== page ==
Loading...
Loading...
Click here if you don’t see subscription options
Pope Francis leaves his studio window overlooking St. Peter's Square at the end of the Angelus noon prayer at the Vatican on August 19, 2018. (Gregorio Borgia, AP)

DUBLIN (AP) — An international research group launched a database Monday of Irish clergy convicted or credibly accused of sexually abusing children in hopes of pressing Pope Francis to disclose the names of all the priests and brothers deemed guilty by the church.
 
BishopAccountability.org says the online database unveiled Monday shows the degree to which information still remains hidden in Ireland. The list was released before the pontiff's visit to Ireland on Saturday.

BishopAccountability issued a similar report on the eve of Francis' visit to Chile in January, identifying dozens of credibly accused clergy and the bishops who covered up for them. That trip turned disastrous for the pope when he discredited several Chilean victims, although he subsequently did an about-face and apologized to the victims and sanctioned complicit bishops.

"Hiding the names of credibly accused child molesters puts children at risk, withholds validation from survivors, and makes it nearly impossible for Catholic laypeople to protect their families or hold church leaders accountable," co-director Anne Barrett Doyle said.

The Massachusetts-based group seeks to compile every publicly available document and report on the child abuse crisis in the church to hold bishops accountable for shielding abusers from punishment.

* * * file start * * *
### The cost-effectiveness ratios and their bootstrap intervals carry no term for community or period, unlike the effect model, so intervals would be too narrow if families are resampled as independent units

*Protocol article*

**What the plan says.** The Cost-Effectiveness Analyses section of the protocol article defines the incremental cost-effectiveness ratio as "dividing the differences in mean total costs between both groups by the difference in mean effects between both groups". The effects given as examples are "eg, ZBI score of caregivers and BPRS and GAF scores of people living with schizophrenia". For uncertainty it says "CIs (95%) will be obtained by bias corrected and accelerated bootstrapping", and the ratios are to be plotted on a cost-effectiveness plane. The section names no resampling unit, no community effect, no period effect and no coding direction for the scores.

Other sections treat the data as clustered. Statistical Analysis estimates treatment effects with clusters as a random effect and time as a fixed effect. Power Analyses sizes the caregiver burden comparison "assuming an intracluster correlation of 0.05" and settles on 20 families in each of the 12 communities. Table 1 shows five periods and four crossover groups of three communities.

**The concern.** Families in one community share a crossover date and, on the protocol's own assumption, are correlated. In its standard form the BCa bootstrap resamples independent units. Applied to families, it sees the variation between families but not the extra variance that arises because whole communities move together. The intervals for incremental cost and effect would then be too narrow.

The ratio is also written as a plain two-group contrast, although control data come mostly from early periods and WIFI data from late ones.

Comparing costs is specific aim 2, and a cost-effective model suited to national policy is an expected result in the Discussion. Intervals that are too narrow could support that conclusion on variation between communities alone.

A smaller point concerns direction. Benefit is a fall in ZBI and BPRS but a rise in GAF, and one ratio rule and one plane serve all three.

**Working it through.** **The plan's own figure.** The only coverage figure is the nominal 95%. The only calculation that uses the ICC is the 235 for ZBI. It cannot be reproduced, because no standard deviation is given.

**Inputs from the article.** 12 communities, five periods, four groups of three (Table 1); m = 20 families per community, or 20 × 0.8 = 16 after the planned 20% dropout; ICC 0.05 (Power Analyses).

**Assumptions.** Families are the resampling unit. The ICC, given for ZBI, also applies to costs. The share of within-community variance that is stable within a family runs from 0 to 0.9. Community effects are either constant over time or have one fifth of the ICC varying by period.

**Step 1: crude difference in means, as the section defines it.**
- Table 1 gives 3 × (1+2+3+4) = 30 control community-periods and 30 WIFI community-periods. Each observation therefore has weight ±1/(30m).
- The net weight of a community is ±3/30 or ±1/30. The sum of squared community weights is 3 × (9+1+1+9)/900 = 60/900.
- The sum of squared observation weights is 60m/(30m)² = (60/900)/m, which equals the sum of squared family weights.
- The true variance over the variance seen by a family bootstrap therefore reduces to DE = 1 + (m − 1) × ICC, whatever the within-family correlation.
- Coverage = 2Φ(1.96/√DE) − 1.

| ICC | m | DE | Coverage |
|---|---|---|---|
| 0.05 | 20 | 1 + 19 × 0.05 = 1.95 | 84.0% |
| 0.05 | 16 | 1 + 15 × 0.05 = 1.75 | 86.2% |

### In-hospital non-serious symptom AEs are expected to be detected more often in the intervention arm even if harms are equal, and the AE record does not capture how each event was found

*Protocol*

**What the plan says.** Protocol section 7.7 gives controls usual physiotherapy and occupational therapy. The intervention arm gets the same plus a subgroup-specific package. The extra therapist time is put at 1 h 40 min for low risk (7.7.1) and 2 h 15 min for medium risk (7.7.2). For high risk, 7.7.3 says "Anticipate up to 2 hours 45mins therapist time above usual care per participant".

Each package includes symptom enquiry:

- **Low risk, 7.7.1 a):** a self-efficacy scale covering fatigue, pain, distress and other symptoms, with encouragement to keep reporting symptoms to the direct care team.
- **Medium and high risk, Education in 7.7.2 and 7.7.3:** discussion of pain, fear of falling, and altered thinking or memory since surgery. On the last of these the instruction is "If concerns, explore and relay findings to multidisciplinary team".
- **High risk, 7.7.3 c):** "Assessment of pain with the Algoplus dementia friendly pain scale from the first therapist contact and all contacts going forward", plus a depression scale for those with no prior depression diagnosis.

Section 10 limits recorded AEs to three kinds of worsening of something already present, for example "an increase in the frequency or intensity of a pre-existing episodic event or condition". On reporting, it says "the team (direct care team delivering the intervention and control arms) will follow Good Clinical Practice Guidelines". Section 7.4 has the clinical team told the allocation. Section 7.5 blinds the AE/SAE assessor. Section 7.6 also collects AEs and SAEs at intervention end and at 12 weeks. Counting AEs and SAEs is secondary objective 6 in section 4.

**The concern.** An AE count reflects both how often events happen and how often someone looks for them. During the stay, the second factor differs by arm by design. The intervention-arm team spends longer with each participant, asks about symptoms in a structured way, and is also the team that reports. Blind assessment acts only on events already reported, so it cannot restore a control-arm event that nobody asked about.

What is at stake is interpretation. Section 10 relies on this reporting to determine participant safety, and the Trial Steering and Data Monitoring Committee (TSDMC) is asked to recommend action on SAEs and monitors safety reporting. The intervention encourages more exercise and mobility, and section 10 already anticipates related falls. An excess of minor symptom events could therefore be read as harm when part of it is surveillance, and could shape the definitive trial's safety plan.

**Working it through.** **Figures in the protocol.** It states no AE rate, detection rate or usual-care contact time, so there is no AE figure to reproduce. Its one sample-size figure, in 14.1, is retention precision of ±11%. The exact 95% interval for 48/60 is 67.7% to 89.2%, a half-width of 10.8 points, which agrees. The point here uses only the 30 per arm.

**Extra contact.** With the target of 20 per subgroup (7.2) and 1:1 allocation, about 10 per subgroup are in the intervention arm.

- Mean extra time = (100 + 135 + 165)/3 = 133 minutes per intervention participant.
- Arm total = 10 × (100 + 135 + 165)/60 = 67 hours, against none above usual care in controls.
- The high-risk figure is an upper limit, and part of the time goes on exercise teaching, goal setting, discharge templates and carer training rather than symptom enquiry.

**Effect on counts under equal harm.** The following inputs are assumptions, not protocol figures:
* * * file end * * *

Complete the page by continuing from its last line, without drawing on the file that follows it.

The group's list was issued even as the pope condemned the crime of priestly sexual abuse in a letter Monday to Catholics around the world — a move that came in response to new revelations in the United States of decades of misconduct. Hiding the names of credibly accused child molesters puts children at risk, withholds validation from survivors, and makes it nearly impossible for Catholic laypeople to protect their families or hold church leaders accountable."

Although Francis begged forgiveness for the pain suffered by abuse victims, Barrett Doyle said the pope needed to act, since survivors are insulted and made impatient by words alone. "There's such a disconnect with what Pope Frances says and what he does in reforming the Catholic Church," she told reporters at a news conference in Dublin. "He could make zero tolerance more than just a slogan."

Comments are automatically closed two weeks after an article's initial publication. See our comments policy for more.

The latest from america

Andrii Denysenko, CEO of design and production bureau "UkrPrototyp," stands by Odyssey, a 1,750-pound ground drone prototype, at a corn field in northern Ukraine, on June 28, 2024. Facing manpower shortages and uneven international assistance, Ukraine is struggling to halt Russia’s incremental but pounding advance in the east and is counting heavily on innovation at home. (AP Photo/Anton Shtuka)
Reports are already surfacing of drones launched into Russia that are relying on artificial, not human, intelligence in decisions to evade defensive countermeasures, pick targets and finally conclude a strike.
Kevin ClarkeJuly 18, 2024
I cannot tell you exactly why I am getting emotional, except to say that maybe I am sorely in the mood for something simple and nonaffected and happy and endearing and guileless. (Maybe everyone is?)
Joe Hoover, S.J.July 18, 2024
In an interview with America’s Gerard O’Connell, Cardinal José Tolentino de Mendonça discusses his love for cinema and poetry, what it’s like working in the Roman Curia and Pope Francis’ “Gospel simplicity.”
Gerard O’ConnellJuly 18, 2024
A movement known as Catholic integralism has been enjoying something of a revival in contemporary American political thought, especially among Catholic critics of liberalism and modernity. But history tells us that integralism can be more harmful than helpful.